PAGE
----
“Silent hypoxia” could kill some COVID-19 patients. But there is hope.

0
140


As doctors see more and more COVID-19 patients, they notice a strange trend: patients whose blood oxygen saturation levels are extremely low but who are barely out of breath.

These patients are very sick, but their disease does not present itself as the typical acute respiratory distress syndrome (ARDS), a type of lung failure known since the 2003 epidemic of the SARS coronavirus and others. respiratory diseases. Their lungs are clearly not oxygenating the blood effectively, but these patients are alert and relatively well, although doctors may wonder if they should be intubated by placing a breathing tube in the throat.

The concern with this presentation, known as “silent hypoxia”, is that patients show up in hospital in poorer health than they think. But there could be a way to prevent that, according to one New York Times Op-Ed by emergency room physician Richard Levitan. If sick patients were given oxygen monitors called pulse oximeters to monitor their symptoms at home, perhaps they could seek medical treatment sooner, and ultimately avoid the more invasive treatments.

Related: Are ventilators overused in COVID-19 patients?

“This is not a new phenomenon,” said Dr. Marc Moss, head of the division of lung science and intensive care medicine at the University of Colorado Anschutz Medical Campus. There are other conditions in which patients are extremely low in oxygen but do not feel any sense of suffocation or lack of air, Moss told Live Science. For example, certain congenital heart defects cause circulation to bypass the lungs, which means that the blood is poorly oxygenated.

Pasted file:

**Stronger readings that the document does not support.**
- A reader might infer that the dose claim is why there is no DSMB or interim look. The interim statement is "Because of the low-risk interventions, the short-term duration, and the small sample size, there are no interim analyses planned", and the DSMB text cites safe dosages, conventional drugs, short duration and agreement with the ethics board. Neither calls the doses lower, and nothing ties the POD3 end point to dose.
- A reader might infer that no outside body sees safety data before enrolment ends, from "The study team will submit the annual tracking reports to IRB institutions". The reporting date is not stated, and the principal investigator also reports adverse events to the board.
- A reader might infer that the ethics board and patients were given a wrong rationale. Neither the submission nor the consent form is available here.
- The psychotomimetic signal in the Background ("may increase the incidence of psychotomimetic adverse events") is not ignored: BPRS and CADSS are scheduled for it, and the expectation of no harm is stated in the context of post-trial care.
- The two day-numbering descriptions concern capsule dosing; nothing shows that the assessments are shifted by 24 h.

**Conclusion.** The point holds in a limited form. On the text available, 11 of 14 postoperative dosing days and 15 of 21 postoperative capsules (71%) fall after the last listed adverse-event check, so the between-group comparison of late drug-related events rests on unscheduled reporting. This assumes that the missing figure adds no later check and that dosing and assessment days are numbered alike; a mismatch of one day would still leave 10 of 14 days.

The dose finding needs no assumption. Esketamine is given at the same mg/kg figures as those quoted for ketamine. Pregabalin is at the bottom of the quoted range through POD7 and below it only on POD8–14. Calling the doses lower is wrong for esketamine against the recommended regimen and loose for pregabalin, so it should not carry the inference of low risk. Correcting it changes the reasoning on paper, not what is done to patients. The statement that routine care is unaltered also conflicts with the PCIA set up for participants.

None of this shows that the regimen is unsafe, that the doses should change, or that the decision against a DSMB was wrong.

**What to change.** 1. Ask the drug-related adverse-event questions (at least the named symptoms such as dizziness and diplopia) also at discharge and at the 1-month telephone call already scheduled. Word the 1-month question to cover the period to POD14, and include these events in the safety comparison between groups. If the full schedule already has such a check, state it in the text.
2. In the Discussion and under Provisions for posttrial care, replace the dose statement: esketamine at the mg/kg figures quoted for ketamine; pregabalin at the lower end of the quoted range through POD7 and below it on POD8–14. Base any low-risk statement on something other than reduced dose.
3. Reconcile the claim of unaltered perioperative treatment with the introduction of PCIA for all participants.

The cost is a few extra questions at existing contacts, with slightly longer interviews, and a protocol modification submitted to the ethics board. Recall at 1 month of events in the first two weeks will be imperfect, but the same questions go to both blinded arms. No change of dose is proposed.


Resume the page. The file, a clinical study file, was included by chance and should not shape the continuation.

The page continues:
However, the increased understanding that people with COVID-19 may present with these atypical coronavirus symptoms changes the way doctors treat them.

Breathless

Normal blood oxygen levels are around 97%, Moss said, and this becomes worrisome when the numbers drop below 90%. At levels below 90%, the brain may not have enough oxygen and patients may start to experience confusion, lethargy, or other delusions. As levels drop in the 1980s or below, the danger of damage to vital organs increases.

However, patients may not feel as dire as they do. Many coronavirus patients presented to the hospital with oxygen saturation in the 1980s, but appeared to be fairly comfortable and alert, said Dr. Astha Chichra, an intensive care physician at the Yale School of Medicine. They may be slightly breathless, but not in proportion to the lack of oxygen they receive.

There are three main reasons why people experience dyspnea or difficult breathing, Moss said. One is something that clogs the airways, which is not a problem in COVID-19. Another is when carbon dioxide builds up in the blood. A good example of this is during exercise: an increase in metabolism means greater production of carbon dioxide, leading to heavy breathing to exhale all of this CO2.

Related: Could genetics explain why some COVID-19 patients do worse than others?

A third phenomenon, particularly important in respiratory diseases, is the decrease in pulmonary compliance. Pulmonary compliance refers to the ease with which the lungs enter and exit with each breath. In pneumonia and in ARDS, the fluids in the lungs fill microscopic air sacs called air sacs, where oxygen from the air diffuses into the blood. As the lungs fill with fluid, they become tighter and stiffer, and the person’s chest and abdominal muscles must work harder to expand and contract the lungs in order to breathe.

This also occurs in the case of severe COVID-19. But in some patients, the buildup of fluid is not enough to make the lungs particularly rigid. Their oxygen levels may be low for an unknown reason that does not involve fluid build-up – and that does not trigger the body’s need to breathe.

Coronavirus Science and News

Work to breathe

What exactly is going on is still unknown.